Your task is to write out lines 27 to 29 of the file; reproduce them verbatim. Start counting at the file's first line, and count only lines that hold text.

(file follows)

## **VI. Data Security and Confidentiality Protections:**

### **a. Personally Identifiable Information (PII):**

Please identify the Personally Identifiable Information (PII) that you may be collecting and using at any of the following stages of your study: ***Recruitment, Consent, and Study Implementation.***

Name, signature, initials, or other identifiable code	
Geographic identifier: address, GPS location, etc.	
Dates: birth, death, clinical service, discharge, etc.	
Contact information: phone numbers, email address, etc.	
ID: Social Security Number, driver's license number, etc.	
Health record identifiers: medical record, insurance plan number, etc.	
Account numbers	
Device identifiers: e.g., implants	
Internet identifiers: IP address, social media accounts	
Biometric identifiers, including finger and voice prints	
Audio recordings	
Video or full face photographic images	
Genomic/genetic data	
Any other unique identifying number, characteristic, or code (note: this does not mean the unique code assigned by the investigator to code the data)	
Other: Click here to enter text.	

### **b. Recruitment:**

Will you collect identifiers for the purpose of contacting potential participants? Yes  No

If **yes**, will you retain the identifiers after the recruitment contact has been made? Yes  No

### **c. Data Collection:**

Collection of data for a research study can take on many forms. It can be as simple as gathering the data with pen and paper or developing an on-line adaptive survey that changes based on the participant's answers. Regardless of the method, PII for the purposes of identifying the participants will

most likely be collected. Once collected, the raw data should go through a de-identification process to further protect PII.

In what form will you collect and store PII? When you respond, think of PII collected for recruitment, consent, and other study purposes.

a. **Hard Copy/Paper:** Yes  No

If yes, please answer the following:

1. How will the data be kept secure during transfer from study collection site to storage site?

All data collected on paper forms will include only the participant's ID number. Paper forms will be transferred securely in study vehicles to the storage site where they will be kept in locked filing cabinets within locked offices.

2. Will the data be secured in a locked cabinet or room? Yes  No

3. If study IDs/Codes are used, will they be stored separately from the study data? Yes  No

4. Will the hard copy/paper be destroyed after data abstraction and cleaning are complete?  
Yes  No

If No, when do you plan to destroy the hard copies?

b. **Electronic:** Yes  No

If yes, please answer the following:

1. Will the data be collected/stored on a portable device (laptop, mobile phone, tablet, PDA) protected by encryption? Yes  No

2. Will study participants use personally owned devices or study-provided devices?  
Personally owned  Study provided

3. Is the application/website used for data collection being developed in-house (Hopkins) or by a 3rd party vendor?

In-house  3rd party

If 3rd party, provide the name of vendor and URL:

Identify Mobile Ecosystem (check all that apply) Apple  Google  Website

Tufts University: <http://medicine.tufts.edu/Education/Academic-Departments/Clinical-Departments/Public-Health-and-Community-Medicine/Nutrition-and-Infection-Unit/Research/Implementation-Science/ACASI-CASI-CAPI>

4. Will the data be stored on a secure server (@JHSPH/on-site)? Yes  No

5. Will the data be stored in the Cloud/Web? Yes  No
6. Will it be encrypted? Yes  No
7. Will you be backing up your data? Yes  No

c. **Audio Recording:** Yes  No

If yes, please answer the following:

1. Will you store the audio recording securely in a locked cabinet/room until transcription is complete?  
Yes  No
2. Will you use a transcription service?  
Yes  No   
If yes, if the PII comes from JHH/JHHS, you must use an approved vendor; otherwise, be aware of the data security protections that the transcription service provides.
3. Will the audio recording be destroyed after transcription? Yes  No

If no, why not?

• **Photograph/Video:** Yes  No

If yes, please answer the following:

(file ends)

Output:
If yes, please answer the following:

1. How will the data be kept secure during transfer from study collection site to storage site?

All data collected on paper forms will include only the participant's ID number. Paper forms will be transferred securely in study vehicles to the storage site where they will be kept in locked filing cabinets within locked offices.